The set closes in, returning to its original configuration and we are back where we started, except a girl lies raped and murdered, and Faustus revolves on the spot, as though dancing with an invisible demon, forever in a K-hole.  Perhaps the whole thing, the whole 24 years of fame and glory have been nothing but an illusion, and Faustus in a drug-fuelled session has let his rock-star excesses get out of control, bringing about his own damnation.  His longing to feel something, to experience rather than study something, is what leads him astray… That Faustus is inspired to conjure demons by something he reads on the internet may be significant…

There’s never a dull moment.  Lloyd pricks and titillates our imagination.  Shocks are quick and fleeting – there’s always another one along in a minute.  This Doctor Faustus is an enjoyable if at times baffling experience, intense and also frivolous, with plenty of dark and nasty fun, played out by an excellent ensemble. Ultimately, though, it’s like listening to someone tell you about their dreams: you wonder what it’s got to do with you.

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Faustus in Kit form (Photo: Marc Brenner)


Home Discomforts

THE HOMECOMING

Trafalgar Studios, London, Thursday 7th January, 2016

 

This production marks fifty years since Pinter’s play was first staged but the script seems fresh as a daisy. Soutra Gilmour’s design suggests an old-fashioned box set with a red frame delineating the limits of the room in which the action takes place, while the sparse furnishings clearly belong to the era in which it is set. We’re back in the 60s but it’s a highly stylised version. Director Jamie Lloyd intersperses Pinter’s more naturalistic aspects with scene transitions of heightened emotion, where Richard Howell’s expressionistic lighting shows us the characters’ internal lives – moments we can only intuit from Pinter’s dialogue. The lighting is accompanied by George Dennis’s loud and dissonant sound design. It’s unsettling, disturbing – almost an aural representation of Munch’s The Scream.   It works to emphasise the horror and agony of existence for these people, complementing the air of menace Pinter concocts through words and silence.

Max (the formidable Ron Cook) rules the roost as patriarch to three grown-up sons, two of whom still live at home, along with their Uncle Sam (not that one!). It’s a little world of men without women, angry domesticity and bitter recriminations. Into this dark place, eldest son Teddy (Gary Kemp) brings his elegant wife Ruth (Gemma Chan). What begins as an ‘into the lions’ den’ scenario, deftly develops into a ‘cat among the pigeons’ situation, as Ruth joins the ongoing power struggles and plays the men at their own game. Chan is perfectly cast; cool and aloof, reserved but readable. Kemp is good too, as weak-willed, middle-class prat Teddy, contrasting neatly with his brothers: John Macmillan is aspiring boxer Joey, his speech and thoughts slowed by too many blows to the head, and John Simm is charismatic as slimy Lenny, a dodgy geezer and no mistake. Simm is perhaps a little too likeable; his Lenny doesn’t seem quite dangerous or unpredictable enough. Strong as this lot are, for me it’s Keith Allen that shines the brightest as Uncle Sam, subtly effeminate and arguably the only ‘decent’ character in the piece.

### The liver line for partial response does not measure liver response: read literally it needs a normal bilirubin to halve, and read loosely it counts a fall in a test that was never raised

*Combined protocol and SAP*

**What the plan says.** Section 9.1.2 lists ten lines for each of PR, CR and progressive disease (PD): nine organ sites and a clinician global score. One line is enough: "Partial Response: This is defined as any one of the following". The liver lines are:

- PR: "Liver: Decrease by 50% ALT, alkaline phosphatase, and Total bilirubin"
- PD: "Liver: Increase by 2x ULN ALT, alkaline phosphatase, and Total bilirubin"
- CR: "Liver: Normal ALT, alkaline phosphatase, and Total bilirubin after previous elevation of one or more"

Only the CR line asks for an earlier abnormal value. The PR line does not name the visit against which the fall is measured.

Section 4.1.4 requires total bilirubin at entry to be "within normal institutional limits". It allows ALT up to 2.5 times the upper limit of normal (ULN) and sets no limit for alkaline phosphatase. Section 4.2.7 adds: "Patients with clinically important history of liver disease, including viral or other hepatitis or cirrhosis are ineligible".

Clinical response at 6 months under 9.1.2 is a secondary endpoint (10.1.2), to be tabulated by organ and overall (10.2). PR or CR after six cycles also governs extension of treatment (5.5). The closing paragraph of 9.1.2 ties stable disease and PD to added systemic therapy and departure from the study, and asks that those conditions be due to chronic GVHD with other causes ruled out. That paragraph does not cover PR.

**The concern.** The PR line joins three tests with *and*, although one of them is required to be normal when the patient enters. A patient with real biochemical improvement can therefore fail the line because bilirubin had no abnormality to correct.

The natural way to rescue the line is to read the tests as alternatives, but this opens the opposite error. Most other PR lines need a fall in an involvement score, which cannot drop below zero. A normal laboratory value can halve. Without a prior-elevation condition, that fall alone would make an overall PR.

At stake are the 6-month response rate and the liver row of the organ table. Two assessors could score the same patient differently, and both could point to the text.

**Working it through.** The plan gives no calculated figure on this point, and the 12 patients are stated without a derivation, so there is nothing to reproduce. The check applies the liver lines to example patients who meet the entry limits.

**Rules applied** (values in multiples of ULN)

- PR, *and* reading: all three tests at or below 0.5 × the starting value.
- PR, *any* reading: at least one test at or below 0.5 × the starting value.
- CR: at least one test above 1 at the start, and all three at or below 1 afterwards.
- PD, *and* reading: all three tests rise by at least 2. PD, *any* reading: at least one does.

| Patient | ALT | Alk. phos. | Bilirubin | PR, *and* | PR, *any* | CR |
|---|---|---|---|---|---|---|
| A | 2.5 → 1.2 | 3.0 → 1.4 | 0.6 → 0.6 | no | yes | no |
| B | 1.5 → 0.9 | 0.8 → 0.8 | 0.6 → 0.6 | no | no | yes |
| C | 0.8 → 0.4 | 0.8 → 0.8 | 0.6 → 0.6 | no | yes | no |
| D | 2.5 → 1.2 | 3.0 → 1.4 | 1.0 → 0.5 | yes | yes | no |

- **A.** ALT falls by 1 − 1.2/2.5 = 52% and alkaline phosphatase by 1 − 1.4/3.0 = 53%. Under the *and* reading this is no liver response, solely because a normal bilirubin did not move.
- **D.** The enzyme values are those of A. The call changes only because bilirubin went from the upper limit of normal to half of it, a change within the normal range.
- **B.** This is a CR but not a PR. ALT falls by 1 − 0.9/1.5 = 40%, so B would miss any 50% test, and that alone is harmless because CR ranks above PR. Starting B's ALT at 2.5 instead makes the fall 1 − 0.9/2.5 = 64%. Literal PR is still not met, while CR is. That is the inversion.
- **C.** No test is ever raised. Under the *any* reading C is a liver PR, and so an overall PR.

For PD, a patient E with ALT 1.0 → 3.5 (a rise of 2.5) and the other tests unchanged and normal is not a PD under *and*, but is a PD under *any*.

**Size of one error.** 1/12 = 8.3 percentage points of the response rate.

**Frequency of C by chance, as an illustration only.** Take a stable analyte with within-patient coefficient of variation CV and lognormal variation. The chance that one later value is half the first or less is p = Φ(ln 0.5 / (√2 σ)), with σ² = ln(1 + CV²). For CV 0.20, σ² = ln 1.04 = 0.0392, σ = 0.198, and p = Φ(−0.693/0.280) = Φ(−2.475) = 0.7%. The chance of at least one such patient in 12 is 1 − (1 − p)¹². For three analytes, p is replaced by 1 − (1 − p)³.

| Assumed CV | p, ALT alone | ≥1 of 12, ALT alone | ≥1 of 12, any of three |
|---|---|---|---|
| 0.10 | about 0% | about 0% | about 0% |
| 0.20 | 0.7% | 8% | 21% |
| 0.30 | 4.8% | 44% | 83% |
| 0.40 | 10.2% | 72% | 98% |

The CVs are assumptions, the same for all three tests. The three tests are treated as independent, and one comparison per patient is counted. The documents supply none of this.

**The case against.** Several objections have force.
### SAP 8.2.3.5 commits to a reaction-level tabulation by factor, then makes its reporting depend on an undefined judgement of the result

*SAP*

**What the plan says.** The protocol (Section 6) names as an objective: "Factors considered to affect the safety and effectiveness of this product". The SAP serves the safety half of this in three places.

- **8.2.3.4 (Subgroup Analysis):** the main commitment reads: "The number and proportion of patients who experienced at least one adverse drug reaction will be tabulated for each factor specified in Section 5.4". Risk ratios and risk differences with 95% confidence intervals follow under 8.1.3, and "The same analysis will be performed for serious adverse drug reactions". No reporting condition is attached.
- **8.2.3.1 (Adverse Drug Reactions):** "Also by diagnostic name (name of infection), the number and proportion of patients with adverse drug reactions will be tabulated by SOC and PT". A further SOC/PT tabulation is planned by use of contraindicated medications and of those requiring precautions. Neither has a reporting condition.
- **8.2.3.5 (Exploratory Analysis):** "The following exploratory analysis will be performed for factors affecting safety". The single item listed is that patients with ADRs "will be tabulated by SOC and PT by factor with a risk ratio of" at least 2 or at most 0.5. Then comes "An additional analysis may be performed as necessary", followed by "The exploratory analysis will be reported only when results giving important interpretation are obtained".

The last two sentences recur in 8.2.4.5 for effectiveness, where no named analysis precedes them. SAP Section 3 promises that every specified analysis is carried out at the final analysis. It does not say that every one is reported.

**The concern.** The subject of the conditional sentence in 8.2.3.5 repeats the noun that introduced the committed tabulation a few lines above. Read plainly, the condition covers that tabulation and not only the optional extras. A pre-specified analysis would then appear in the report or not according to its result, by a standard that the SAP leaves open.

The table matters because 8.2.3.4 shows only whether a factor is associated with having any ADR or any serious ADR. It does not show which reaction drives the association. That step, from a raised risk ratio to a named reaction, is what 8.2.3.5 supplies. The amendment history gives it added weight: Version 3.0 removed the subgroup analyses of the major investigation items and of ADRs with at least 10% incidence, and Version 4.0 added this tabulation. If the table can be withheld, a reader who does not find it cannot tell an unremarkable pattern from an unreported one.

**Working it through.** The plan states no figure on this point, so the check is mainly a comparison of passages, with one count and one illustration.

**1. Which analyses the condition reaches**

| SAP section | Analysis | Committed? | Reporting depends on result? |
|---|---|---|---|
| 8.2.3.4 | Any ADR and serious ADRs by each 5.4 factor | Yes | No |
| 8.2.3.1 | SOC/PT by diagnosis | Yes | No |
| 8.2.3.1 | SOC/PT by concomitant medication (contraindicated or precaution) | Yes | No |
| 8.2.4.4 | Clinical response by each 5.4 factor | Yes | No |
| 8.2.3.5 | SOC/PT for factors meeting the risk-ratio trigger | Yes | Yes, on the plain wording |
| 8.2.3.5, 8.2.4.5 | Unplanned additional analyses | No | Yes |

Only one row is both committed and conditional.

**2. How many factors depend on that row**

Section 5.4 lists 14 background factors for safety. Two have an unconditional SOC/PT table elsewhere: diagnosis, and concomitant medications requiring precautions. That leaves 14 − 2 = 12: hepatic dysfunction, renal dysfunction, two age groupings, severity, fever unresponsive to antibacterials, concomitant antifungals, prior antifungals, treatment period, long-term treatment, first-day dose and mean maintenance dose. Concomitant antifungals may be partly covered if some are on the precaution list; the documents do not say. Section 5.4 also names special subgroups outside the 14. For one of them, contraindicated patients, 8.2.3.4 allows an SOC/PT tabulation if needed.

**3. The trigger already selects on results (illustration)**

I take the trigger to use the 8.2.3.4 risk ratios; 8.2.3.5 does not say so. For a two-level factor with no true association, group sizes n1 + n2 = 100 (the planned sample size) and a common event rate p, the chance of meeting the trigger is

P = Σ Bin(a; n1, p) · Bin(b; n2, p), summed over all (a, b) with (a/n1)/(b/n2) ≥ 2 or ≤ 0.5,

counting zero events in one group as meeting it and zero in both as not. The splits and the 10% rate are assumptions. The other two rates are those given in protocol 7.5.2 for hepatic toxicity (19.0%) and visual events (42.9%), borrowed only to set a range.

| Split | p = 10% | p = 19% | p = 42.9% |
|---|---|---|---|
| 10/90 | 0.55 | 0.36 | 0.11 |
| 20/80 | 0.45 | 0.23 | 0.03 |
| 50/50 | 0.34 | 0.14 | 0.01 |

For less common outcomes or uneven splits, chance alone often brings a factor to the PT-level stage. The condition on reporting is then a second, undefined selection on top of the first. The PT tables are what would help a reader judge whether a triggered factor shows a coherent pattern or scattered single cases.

Above all, Pinter’s script reigns supreme. Dark and funny and darkly funny, it utilises naturalistic speech patterns and idioms to hint at and tease out character and back story, leading us to clutch at meaning and significance. The sudden outburst of violence still surprises as much as the use of language delights. The play is well-served by this stylish production, although I would have liked Max’s collapse and capitulation to be more visceral and complete – Ruth usurps his throne, before our very eyes; we should be left with the idea that there is no going back. You can’t go home again.

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Gary Kemp, Ron Cook and Gemma Chan (Photo: Marc Brenner)


Taking the Piss

URINETOWN

St James Theatre, London, Thursday 6th March, 2014

 

At long last, Urinetown comes to the UK and, let me tell you, it is well worth the wait.   I could write the shortest review ever and just say: PERFECTION.  Or I could go on and on and write a book about how great this show truly is.  I’ll try to land somewhere between the two.

It is set in a dystopian future where a water shortage means bodily functions are strictly regulated.  Everyone has to pay to use public toilets – going elsewhere is strictly prohibited.  Offenders are caught and exiled to the mysterious Urinetown of the title.  Of course, there’s a greedy corporation manipulating and exploiting the situation with politicians and law enforcers in its pay.  Not unlike coalition Britain, ha ha – but the satire of the show is sharper than mine.

When he meets and falls for the corporation boss’s daughter, Bobby Strong embarks on a revolutionary path to restore dignity and socialism to the world.  But the show is about more than a clash of political ideas.  It’s also about musicals, while being a demonstration in how to write and perform a musical.  There’s a lot of frame-breaking fun going on, poking fun at its own form.  Director Jamie Lloyd capitalises on every such moment but the production never becomes too ‘knowing’ or ‘nudge-wink’.  It’s all carried off with camp charm.

Officer Lockstock is our narrator.  Together with Little Sally, who speaks for the audience, he guides us through the show, like a man trapped in the fourth wall.  RSC stalwart Jonathan Slinger is the bully-boy cop and I don’t think he’s ever been better.  Karis Jack’s Little Sally draws our attention to the absurdity and distastefulness of the subject matter, while conveying the character’s blinking innocence.